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Republican War on Science

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Who else is excited for the upcoming full Republican frontal assault on the National Science Foundation for daring to research issues that don’t mesh with current Republican priorities?

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  • Apropos: someone correctly uses a Galileo maybe-quote.

    • Yeah, that was great.

      • c u n d gulag

        Great X’s infinity!

        That, and I bet Schilling didn’t have a clue what it meant!

        • Davis

          Yes, probably the best tweet ever.

    • Porlock Junior

      Actually, it’s highly unlikely that he said it in those circumstances. If he had been heard saying it, he’d have got a free express ticket to the stake. (Or, as the Chinese government wouldn’t want you to say, a ride in the auto-da-fe.)

      However, the story that this anecdote was invented a century later is also wrong. There is undisputed evidence that the phrase was in circulation — in connection with Galileo — a couple of years after Galileo’s death. So there!

      Bring back Parson Weems! Maybe he’d heard an old anecdote about Washington’s childhood.

  • jim, some guy in iowa

    i don’t think it’s about a “lack of trust in science” so much as an unwillingness to let something fuck with their preferred methods of making money

    • heckblazer

      I actually read through the spreadsheet of questionable projects compiled by Rep. Lamar Smith’s staffers, and most of them don’t challenge business interests in a concrete way. We’re not talking research into, say, pesticide contamination of fodd here. Archaeology isn’t the first or even the fifth discipline I think of when it comes to threatening the profits of big business, yet list includes archaeology projects in Russia, Belize, Mexico and Ethiopia. Instead I’d describe the overriding theme as the projects sounding ideologically suspect; those aforementioned archaeology projects are all studying the origins of stratified societies.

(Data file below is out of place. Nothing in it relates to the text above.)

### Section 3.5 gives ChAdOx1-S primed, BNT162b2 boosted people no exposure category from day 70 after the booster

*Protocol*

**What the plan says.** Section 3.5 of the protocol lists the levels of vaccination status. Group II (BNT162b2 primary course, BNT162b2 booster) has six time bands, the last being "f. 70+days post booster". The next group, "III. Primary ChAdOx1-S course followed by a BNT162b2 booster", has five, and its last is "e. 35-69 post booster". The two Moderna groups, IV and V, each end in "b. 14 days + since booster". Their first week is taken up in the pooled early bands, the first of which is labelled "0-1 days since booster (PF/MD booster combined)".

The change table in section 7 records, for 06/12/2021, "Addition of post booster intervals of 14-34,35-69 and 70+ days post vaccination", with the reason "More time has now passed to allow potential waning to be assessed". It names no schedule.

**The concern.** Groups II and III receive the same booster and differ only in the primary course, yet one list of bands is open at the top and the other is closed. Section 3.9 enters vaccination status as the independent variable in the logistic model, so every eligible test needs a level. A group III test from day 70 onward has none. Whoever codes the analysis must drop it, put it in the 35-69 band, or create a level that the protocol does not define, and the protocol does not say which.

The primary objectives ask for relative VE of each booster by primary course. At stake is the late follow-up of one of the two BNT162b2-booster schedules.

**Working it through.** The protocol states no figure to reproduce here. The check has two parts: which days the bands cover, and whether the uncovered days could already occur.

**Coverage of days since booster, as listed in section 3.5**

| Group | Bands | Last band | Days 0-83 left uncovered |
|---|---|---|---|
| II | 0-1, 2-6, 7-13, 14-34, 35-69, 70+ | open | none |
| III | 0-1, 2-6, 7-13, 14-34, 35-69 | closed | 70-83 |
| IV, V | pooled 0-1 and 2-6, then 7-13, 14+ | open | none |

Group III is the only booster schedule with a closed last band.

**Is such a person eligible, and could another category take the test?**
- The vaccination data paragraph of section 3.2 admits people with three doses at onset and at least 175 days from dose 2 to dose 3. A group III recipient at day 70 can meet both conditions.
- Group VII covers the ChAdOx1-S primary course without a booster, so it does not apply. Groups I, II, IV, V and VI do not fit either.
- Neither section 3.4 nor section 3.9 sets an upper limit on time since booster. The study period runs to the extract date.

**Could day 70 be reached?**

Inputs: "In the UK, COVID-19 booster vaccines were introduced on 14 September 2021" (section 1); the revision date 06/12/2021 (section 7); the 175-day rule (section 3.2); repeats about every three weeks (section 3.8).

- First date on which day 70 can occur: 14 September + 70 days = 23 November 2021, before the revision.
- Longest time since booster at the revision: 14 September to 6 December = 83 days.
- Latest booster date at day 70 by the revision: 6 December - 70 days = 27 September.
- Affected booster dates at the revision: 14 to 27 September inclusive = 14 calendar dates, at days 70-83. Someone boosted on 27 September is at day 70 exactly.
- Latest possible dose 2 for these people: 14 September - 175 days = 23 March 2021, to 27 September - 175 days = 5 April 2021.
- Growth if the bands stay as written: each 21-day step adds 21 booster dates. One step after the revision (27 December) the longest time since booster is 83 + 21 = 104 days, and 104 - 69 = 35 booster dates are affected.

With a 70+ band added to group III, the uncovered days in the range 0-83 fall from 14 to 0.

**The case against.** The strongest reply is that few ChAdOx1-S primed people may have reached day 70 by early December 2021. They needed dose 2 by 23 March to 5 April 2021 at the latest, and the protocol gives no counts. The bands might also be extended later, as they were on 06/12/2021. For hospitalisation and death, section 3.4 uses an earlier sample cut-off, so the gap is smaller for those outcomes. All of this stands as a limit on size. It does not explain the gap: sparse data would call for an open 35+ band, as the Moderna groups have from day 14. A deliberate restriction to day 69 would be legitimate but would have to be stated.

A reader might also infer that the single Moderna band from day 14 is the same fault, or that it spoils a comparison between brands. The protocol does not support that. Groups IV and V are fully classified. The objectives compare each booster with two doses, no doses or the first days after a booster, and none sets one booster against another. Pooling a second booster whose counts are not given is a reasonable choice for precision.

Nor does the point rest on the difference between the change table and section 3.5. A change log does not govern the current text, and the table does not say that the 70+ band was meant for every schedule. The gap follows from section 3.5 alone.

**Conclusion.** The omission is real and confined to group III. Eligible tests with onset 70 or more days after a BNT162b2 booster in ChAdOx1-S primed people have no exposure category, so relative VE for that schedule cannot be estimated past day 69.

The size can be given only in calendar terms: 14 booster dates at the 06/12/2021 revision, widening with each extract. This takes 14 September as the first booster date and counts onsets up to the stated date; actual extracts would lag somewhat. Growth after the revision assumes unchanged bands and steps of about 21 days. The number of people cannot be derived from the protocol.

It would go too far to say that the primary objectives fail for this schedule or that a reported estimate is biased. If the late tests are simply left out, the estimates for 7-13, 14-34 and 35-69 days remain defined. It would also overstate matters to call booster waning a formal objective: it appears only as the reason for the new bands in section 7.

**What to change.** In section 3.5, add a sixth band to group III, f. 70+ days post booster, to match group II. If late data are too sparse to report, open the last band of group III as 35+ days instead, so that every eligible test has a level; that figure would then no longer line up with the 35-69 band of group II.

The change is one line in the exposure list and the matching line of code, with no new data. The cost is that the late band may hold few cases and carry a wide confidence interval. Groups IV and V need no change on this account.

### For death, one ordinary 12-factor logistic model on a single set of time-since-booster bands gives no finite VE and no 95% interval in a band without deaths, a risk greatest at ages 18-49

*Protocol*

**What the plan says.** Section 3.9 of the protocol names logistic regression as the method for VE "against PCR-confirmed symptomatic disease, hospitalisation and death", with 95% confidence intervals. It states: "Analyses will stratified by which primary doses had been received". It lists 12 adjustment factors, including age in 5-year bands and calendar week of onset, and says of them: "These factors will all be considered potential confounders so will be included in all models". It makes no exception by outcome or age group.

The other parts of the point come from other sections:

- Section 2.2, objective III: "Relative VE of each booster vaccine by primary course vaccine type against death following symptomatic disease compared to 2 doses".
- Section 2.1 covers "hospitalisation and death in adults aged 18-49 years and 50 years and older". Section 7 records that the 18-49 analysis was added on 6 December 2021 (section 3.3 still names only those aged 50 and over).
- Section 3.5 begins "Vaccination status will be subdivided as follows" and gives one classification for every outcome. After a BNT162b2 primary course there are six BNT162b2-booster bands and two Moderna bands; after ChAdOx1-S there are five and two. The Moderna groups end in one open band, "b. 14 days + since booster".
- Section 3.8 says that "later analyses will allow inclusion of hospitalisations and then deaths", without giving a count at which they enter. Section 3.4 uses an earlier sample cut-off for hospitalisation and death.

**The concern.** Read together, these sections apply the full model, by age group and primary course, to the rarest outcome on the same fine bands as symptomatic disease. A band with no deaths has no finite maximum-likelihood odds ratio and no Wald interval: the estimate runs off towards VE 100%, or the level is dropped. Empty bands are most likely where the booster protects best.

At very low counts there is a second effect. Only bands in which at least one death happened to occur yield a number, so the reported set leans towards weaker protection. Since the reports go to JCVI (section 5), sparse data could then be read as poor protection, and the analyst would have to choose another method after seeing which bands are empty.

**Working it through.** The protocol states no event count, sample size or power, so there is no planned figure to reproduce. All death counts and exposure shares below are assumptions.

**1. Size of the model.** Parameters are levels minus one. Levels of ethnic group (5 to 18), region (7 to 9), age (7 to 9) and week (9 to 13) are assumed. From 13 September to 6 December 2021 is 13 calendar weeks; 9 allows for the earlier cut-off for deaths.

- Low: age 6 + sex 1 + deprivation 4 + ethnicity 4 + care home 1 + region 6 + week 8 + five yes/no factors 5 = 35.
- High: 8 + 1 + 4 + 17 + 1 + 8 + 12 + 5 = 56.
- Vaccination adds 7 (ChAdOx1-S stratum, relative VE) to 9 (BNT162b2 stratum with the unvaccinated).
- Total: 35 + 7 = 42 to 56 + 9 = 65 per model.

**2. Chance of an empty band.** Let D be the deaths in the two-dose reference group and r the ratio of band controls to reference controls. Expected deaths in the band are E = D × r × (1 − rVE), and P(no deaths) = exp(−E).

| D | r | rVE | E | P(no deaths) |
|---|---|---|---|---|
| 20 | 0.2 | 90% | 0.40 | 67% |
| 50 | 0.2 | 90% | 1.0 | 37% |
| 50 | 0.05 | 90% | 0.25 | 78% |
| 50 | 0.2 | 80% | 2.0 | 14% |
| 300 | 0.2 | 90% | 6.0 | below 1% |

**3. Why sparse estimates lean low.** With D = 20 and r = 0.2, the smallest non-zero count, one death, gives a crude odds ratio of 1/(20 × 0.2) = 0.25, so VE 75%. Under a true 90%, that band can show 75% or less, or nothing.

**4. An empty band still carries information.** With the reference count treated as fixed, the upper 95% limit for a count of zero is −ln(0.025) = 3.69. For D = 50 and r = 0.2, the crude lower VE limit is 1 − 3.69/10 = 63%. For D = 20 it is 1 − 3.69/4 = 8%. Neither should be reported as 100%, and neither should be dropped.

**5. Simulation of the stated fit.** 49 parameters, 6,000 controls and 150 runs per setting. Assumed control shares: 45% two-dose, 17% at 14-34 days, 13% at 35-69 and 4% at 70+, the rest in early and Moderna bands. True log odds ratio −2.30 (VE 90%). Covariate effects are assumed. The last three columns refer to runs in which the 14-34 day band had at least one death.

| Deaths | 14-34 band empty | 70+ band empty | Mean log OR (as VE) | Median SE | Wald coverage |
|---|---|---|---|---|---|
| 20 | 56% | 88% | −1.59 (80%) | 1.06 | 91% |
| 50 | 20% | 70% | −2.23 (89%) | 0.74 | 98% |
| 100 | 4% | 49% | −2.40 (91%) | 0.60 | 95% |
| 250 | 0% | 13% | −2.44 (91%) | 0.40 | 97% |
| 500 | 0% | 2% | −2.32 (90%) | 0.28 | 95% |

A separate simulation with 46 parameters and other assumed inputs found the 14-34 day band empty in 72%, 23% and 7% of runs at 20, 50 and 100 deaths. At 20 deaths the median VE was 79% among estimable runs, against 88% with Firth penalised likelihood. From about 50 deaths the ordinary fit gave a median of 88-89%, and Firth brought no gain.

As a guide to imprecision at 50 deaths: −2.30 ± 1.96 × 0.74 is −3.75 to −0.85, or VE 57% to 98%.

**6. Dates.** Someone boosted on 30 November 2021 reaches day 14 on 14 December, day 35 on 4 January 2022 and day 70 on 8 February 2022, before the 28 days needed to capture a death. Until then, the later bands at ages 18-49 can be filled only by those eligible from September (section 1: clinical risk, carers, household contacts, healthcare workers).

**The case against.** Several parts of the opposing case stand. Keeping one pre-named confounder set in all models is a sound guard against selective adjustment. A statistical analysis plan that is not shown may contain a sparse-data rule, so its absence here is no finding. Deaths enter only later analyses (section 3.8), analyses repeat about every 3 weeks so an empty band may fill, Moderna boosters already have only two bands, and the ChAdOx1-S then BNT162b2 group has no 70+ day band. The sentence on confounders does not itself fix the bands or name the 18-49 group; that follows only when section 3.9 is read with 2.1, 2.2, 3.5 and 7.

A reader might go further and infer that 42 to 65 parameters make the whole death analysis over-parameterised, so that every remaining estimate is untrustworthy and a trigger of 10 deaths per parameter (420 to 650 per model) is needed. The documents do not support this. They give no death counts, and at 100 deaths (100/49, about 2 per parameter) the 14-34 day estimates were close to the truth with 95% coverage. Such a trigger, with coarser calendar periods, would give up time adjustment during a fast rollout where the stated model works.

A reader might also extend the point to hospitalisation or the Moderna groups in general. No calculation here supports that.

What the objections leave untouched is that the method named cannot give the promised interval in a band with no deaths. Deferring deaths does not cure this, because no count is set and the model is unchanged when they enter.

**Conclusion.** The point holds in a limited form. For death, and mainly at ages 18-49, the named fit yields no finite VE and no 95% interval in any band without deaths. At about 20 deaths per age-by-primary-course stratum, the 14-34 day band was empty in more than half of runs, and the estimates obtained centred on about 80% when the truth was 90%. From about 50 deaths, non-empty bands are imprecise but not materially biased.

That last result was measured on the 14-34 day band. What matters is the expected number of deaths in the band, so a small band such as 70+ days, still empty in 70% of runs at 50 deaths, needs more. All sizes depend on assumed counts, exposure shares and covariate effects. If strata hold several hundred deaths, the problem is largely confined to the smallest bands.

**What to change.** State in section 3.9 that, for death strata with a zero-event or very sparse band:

• Mike G

        The only archaeology Republicans like is proving the existence of Jesus or searching for Noah’s Ark on Mt Ararat. Real history threatens their favorite historical fairy tales.

      • Hogan

        I actually read through the spreadsheet of questionable projects compiled by Rep. Lamar Smith’s staffers, and most of them don’t challenge business interests in a concrete way.

        I’m guessing they also don’t promote business interests in a concrete way. Archaeology projects in Belize aren’t likely to bring anything to market, which is the only legitimate purpose of publicly funded science research. (Which is to say, government’s function here is to spare private businesses the time and expense of doing their own research.)

        • Warren Terra

          Yeah, I think a lot more of this is about the Culture War and posturing about Waste-Fraud-N-Abuse than it is a need to protect Koch industries from reports they’re releasing carcinogens.

          • Linnaeus

            There’s been a mistrust of science among some sectors of the right wing for a very long time. Much of that stems from an identification of science with liberal (or even radical) thinking and the sense that science threatens established values, norms and order (which is not always true, of course).

            • guthrie

              I recall reading that about 40 years ago, scientists were pretty split, Republican- Democrat. Now they are majority Democrat, except for some cranky old gits. Obviously you and I think the Republican party moved away from science; I’m not sure if republicans have even noticed, or care, or have any explanation for it.